Ben Simmons, like almost every other NBA player, wants to be the best in the league, but he’s got time before that happens.

The 21-year-old Australian phenom hasn’t yet suited up for an NBA game, but he’s looking for long-term success with his goals. “My goal is to be the best in the league,” said Simmons to ESPN Australia and New Zealand. “I’m not worried about other rookies — I’m worried about the guys at the top, and that’s where I want to be.”

After going first overall in the 2016 draft, Simmons suffered a broken right foot, and the Philadelphia 76ers decided to shut him down for the season. They’ve had bad luck with injuries. Rushing Simmons back before he healed is the last thing they’d want to do. Now, however, the potentially franchise-altering forward is at 100 percent and is looking to take the league by storm.

“Physically I feel really good, [I am] ready to play and get the season started. I’ve just got to go out and work hard … And if everyone in the team does the same thing, I think we can do great things.”

Also Read: The Sixers Have Addressed All Of Their Problems

The Sixers are coming off a 28-54 season. It was their highest win total since they won 34 in 2013, but it was yet another season spent trusting the process which didn’t end in a playoff appearance. However, we got our first look at Joel Embiid. It was magical. One of the biggest stories last summer was how Simmons and Embiid would play together. The two studs play contrasting styles, thus making it easier to integrate them offensively. Simmons is a pass-first point forward who’s as unselfish as they come; in essence, he’s a 6-10 point guard.

Embiid, on the other hand, is a handful to deal with on offense and has a surprising repertoire that we didn’t see at Kansas. In 31 games last year, he put up 20.2 points, 7.8 boards and 2.5 blocks a night while shooting 46.6 percent from the field. There wasn’t an area where Embiid didn’t make an impact, and watching him dominate was more than enough as a consolation prize for missing out on Simmons. However, his shortened season only builds anticipation.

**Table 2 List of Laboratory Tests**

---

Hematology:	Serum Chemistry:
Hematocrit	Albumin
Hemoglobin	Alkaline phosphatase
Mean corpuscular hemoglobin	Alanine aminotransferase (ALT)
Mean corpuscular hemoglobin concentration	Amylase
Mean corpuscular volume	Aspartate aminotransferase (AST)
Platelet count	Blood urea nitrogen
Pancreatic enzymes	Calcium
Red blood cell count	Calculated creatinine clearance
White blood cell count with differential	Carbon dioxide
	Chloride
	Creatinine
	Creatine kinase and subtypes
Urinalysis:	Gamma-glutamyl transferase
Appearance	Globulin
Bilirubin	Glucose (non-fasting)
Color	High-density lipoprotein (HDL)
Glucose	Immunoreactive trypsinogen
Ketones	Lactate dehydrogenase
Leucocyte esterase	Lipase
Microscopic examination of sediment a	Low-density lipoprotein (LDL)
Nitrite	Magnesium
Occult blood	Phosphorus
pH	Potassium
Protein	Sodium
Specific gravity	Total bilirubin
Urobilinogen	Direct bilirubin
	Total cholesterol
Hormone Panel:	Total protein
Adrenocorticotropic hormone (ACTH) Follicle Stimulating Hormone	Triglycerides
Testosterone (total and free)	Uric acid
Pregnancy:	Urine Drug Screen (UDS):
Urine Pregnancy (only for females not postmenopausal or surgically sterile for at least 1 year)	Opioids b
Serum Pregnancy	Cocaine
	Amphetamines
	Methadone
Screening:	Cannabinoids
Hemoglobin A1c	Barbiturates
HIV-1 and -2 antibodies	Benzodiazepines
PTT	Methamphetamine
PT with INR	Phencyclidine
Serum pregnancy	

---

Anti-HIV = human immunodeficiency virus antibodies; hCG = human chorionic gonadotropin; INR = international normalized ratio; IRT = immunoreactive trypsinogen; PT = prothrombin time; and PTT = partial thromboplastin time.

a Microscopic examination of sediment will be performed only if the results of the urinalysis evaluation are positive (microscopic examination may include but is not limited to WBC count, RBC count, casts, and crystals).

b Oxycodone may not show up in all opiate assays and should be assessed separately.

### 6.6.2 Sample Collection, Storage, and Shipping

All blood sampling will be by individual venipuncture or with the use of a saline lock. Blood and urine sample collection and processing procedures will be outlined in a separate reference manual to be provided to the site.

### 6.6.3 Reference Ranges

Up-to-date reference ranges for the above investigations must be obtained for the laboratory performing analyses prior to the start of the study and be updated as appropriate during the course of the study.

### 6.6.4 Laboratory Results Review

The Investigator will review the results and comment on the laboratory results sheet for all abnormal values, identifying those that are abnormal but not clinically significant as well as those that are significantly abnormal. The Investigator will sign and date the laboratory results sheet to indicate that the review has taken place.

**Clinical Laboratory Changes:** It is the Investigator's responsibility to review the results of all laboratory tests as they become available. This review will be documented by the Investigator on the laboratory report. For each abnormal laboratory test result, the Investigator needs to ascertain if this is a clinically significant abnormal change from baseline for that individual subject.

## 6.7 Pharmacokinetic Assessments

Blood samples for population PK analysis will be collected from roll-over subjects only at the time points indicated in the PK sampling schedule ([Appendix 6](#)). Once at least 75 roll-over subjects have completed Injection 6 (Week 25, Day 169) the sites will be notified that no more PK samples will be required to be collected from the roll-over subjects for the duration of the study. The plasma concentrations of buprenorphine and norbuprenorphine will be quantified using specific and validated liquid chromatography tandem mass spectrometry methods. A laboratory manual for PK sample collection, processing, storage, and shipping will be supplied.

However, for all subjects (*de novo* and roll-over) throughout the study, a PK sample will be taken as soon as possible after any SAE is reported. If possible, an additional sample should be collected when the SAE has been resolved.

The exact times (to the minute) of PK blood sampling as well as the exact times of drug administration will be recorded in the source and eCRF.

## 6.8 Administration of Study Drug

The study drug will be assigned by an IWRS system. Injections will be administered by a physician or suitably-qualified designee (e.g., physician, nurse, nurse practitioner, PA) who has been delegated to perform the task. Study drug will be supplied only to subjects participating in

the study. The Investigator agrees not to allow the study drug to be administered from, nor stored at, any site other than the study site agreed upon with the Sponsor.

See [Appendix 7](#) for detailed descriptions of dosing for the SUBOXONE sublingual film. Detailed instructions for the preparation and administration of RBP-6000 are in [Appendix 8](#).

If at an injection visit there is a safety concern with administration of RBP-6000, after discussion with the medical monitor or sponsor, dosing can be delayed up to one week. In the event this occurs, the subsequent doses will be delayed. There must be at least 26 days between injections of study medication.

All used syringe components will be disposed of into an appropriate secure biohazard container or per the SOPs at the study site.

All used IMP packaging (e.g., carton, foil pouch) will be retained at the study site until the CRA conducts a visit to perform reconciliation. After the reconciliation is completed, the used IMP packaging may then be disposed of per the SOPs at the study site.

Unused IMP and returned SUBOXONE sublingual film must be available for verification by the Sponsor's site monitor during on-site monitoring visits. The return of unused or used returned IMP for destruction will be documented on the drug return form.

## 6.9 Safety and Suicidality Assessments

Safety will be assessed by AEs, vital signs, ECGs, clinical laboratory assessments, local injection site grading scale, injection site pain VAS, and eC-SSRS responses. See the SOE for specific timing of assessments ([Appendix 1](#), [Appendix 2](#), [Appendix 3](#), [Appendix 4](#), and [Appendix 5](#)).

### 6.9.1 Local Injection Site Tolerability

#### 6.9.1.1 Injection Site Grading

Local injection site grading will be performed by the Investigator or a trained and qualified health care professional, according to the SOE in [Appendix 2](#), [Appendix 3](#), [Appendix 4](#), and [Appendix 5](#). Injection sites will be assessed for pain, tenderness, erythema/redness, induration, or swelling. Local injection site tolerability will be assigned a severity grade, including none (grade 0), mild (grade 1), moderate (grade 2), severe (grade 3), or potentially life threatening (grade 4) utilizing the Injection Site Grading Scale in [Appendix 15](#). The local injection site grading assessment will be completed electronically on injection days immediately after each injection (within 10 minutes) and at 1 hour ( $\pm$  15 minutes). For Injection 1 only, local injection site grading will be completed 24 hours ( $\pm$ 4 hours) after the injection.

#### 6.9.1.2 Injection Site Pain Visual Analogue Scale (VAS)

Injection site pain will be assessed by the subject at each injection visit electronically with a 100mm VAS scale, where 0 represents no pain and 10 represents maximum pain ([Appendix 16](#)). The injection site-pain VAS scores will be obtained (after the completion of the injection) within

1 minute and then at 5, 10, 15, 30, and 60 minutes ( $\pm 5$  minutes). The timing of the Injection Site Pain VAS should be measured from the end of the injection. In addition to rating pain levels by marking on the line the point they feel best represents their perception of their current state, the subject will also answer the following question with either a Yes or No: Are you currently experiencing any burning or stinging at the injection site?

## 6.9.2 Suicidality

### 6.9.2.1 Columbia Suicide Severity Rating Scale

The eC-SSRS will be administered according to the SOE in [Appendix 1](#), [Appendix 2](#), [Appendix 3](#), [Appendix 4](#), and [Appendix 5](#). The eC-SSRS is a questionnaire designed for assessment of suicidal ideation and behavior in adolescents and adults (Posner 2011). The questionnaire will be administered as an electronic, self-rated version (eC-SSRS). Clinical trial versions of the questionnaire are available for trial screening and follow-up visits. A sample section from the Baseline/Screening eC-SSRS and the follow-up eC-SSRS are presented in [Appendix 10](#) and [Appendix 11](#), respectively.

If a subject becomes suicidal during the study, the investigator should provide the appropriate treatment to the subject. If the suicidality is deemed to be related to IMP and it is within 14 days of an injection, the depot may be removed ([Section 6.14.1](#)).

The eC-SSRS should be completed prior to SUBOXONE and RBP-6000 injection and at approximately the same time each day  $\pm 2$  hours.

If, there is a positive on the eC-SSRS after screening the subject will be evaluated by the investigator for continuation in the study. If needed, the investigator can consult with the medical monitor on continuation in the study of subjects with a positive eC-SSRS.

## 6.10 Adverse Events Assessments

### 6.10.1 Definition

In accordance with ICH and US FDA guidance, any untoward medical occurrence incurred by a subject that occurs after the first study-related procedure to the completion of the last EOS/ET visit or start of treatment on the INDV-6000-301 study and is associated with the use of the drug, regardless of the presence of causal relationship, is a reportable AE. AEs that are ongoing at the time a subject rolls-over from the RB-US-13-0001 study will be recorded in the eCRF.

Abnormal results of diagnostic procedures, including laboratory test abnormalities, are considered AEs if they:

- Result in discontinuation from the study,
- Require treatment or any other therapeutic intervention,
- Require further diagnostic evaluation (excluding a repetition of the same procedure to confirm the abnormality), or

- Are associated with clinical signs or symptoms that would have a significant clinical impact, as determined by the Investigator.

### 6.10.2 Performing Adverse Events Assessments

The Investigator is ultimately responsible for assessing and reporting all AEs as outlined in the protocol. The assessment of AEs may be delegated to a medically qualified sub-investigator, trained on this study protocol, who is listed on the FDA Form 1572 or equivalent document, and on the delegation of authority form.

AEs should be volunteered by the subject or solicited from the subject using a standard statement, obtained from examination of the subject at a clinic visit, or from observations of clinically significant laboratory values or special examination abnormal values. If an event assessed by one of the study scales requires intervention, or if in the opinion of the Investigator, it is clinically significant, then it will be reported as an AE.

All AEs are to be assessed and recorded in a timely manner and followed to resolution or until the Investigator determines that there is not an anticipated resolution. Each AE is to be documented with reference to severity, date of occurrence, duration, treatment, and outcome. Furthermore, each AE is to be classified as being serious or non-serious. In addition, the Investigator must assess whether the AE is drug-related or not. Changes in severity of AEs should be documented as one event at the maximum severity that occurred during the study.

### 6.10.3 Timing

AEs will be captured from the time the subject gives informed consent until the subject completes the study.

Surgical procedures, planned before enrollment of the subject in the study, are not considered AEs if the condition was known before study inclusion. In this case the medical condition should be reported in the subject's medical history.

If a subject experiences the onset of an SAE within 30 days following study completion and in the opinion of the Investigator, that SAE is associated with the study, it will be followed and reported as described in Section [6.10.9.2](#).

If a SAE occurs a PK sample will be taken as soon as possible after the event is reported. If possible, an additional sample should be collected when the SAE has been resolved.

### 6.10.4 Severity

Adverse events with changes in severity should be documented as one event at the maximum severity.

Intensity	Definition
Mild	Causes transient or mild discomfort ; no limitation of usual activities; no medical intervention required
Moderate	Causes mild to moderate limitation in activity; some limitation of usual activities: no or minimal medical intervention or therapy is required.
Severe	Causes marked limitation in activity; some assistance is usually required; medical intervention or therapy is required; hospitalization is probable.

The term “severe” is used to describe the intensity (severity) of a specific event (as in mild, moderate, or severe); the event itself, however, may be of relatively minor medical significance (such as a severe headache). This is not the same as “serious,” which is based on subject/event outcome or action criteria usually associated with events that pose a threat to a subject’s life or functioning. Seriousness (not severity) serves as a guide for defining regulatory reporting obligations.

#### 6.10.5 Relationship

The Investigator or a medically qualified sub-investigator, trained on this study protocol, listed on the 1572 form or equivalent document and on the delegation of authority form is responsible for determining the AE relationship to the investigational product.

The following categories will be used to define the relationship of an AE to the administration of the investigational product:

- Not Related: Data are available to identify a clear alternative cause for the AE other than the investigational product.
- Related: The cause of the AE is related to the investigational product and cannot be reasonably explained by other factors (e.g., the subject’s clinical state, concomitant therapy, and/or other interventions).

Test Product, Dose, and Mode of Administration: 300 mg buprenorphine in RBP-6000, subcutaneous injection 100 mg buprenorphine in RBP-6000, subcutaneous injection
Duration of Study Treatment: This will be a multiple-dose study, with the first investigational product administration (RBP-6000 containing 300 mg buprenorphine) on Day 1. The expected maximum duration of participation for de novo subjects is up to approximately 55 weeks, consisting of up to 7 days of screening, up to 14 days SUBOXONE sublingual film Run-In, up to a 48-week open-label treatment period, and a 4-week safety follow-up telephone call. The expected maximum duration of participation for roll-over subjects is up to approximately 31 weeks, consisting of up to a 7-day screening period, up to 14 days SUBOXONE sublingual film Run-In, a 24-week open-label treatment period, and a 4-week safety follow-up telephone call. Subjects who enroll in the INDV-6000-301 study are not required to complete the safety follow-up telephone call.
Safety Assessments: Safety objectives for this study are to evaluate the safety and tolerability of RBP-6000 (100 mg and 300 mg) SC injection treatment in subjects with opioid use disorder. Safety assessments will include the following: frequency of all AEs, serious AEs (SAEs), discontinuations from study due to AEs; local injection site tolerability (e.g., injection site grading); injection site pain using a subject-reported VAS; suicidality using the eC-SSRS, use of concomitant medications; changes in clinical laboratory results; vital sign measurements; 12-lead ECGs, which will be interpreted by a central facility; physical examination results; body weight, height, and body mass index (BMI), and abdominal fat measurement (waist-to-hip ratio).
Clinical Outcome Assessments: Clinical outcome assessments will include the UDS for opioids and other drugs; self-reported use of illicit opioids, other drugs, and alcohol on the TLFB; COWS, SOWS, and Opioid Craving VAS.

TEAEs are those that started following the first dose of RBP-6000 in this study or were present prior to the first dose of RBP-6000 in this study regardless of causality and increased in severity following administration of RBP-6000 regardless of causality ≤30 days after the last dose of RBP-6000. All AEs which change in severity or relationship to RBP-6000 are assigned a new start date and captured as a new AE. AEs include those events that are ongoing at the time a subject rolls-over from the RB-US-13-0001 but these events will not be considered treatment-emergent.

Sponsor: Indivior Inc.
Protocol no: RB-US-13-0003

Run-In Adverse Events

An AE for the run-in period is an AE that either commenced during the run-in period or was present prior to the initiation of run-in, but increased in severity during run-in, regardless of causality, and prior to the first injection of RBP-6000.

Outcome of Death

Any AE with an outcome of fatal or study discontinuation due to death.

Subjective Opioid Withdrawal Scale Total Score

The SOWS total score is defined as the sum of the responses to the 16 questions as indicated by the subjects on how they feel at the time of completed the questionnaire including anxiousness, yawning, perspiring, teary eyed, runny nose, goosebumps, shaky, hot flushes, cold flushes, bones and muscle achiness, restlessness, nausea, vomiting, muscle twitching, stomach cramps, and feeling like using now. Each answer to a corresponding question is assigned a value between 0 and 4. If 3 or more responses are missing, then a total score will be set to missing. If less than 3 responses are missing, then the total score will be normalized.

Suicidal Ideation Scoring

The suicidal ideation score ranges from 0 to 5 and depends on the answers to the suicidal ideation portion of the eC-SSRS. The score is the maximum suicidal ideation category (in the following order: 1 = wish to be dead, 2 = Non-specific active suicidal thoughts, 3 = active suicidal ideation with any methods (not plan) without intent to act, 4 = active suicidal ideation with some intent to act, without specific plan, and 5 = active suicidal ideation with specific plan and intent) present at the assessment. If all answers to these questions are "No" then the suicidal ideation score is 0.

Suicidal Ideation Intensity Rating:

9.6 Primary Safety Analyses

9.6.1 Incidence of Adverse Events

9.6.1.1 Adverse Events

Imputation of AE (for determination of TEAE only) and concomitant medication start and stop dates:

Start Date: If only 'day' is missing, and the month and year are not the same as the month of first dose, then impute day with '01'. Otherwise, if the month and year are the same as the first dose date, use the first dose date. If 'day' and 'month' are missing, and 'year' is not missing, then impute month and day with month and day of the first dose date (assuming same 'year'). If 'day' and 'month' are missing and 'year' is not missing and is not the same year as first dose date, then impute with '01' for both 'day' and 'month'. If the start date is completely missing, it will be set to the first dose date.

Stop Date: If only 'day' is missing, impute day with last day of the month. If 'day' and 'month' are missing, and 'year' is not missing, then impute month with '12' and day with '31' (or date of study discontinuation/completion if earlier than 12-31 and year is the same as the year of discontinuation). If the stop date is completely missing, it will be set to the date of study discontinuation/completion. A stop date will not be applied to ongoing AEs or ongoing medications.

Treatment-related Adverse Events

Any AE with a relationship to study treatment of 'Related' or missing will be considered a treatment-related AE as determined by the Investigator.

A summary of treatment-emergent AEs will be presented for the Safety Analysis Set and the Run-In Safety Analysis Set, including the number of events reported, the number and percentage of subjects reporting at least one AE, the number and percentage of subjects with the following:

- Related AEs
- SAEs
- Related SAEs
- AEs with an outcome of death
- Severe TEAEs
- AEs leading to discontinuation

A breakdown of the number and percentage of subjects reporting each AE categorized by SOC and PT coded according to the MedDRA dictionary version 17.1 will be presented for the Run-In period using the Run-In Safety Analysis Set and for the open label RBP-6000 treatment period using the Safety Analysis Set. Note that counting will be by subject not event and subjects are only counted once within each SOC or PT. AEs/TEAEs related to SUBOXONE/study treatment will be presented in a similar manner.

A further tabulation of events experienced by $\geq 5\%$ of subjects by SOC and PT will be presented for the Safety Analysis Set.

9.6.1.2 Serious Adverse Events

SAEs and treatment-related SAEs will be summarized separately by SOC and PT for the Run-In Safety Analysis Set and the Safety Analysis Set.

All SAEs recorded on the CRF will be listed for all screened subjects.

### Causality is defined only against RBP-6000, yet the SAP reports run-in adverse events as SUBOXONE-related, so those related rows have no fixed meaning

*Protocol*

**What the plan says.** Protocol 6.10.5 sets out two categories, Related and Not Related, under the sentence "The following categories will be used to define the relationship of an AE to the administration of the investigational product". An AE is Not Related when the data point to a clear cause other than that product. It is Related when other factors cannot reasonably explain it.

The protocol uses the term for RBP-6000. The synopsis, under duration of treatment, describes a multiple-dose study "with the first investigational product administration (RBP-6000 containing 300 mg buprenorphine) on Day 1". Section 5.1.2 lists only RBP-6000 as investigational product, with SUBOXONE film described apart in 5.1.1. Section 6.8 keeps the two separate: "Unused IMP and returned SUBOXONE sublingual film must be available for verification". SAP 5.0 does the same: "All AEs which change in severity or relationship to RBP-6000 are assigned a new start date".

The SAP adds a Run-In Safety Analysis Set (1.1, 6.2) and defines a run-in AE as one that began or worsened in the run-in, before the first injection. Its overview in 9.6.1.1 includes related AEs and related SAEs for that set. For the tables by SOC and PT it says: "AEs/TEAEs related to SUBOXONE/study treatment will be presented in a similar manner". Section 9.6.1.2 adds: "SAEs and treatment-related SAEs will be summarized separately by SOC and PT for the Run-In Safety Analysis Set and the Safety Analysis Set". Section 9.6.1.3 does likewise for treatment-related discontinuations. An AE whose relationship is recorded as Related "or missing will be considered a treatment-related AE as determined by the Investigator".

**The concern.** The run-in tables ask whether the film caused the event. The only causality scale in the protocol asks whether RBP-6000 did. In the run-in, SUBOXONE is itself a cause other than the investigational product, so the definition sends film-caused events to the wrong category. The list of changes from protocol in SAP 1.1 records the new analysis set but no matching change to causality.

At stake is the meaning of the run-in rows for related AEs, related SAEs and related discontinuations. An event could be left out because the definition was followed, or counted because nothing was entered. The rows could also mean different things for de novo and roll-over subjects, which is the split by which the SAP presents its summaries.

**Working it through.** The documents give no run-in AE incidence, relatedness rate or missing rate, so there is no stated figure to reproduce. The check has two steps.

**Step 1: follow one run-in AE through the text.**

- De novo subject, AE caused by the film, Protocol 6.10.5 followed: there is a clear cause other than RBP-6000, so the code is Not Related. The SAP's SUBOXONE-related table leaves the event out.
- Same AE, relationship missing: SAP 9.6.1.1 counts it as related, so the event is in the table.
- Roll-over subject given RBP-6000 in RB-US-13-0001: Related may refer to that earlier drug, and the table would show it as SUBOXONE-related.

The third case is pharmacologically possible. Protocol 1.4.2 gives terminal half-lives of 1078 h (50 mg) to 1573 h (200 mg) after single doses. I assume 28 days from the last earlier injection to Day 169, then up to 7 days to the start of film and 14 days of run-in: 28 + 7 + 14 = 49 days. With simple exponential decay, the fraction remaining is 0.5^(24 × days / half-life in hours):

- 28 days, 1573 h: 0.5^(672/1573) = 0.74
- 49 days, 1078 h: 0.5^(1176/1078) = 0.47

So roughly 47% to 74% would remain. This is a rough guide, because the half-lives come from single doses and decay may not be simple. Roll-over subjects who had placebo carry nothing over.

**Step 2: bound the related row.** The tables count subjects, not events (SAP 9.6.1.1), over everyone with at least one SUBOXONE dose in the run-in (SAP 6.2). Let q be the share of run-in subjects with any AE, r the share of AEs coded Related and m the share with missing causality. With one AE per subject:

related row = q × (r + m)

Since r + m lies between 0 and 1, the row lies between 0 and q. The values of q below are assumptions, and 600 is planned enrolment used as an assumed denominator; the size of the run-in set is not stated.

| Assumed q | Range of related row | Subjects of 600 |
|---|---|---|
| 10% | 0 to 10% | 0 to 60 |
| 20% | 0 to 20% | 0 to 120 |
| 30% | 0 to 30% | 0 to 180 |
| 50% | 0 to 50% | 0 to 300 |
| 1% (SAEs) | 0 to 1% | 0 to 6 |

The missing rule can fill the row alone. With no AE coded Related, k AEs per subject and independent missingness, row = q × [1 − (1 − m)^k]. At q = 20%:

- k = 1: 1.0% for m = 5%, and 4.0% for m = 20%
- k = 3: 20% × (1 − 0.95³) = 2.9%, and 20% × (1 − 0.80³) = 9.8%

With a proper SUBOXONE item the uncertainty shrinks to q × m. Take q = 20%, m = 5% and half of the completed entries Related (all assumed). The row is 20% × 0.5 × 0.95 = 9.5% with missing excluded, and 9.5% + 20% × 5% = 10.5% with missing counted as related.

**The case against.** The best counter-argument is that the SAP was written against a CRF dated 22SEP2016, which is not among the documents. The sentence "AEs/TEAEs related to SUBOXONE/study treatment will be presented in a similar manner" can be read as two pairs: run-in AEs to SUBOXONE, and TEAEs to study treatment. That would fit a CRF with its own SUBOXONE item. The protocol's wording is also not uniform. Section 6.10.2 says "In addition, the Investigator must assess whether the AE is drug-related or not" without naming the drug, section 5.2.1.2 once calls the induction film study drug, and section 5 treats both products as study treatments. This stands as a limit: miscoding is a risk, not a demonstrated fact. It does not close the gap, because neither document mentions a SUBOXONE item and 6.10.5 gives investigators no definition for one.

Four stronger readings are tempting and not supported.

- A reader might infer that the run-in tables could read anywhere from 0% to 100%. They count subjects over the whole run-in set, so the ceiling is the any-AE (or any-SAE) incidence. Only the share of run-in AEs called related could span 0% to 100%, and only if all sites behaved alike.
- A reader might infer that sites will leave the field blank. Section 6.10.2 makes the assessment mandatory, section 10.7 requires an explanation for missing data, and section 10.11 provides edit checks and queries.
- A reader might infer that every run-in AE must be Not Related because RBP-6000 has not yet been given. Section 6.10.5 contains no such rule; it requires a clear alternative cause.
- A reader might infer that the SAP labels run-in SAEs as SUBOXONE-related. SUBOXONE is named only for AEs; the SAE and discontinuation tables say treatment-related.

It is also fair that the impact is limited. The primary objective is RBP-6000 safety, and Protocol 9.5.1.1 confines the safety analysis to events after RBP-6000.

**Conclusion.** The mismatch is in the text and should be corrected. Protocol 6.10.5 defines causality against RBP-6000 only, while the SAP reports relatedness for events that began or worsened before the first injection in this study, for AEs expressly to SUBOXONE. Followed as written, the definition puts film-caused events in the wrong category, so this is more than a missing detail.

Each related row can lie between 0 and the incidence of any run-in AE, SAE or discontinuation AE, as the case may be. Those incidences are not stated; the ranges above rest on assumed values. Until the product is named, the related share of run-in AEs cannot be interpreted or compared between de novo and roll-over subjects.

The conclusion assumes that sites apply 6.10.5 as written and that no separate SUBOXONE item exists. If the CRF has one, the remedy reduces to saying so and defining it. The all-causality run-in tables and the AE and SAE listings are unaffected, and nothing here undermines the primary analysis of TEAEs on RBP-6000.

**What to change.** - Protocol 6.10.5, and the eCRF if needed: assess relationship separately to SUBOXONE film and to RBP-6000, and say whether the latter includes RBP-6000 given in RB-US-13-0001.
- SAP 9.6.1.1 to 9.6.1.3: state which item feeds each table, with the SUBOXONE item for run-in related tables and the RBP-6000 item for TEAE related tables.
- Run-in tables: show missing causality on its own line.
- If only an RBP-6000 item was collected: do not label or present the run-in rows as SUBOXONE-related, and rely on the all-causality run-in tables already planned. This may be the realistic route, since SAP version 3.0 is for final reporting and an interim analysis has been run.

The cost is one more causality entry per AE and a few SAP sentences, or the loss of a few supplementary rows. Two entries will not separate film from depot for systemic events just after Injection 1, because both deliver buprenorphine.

Both guys have dealt with lower body injuries to start their careers, and that’s what limited Embiid to just 31 games. Moreover, he spent the entire season on a minutes restriction, with Brett Brown being apprehensive about playing Embiid more than 28 minutes a night. The good news is that Embiid expects to be ready by training camp.

A frontcourt with Simmons and Embiid is scary. Combine that with Markelle Fultz, J.J. Redick, Dario Saric and Robert Covington, Philadelphia has a six-man rotation that oozes potential. For any of the young guys to reach their pinnacle, they must learn to play together.

Simmons has made it clear that he wants to be the NBA’s best. It isn’t far-fetched. He’s got a skill set that we’ve never seen before. The basketball gods blessed Simmons with physical attributes any player would die for. He’s strong and has tremendous fluidity for someone his size. Additionally, there’s the explosiveness and athleticism to boot, and that’s what helps Simmons take the next step. Of course, the separator is his vision.

Point forwards are nothing new. A point forward who is 6-10 with Magic Johnson-like vision is. Simmons sees the floor like a guard and has the skill to make almost any pass, and he does it so effortlessly that we can’t attribute it to something other than being a gift.

At LSU, Simmons did everything. He put on nightly passing clinics while doubling as a 20-point, 12-rebound threat. The Tigers didn’t have a noteworthy campaign and failed to breach into the NCAA Tournament, where watching Simmons would’ve been a treat. That doesn’t take away from any numbers, and the All-American finished fifth overall in total assists (158) and assists per game (4.8).

Being such a huge cog in LSU’s offense, Simmons had a usage rate of 26.4 percent. According to Sports Reference, he assisted on 27.4 percent of his teammate’s buckets which was ninth best in the conference. I know college numbers don’t project to the pros, but the NBA has only seen seven guys 6-10 or taller boast an assist percentage greater than 25 while playing more than 2,000 minutes. (If Simmons replicated that assist rate with the Sixers, 27.4 would be third-highest all-time behind Vlade Divac and Nikola Jokic.)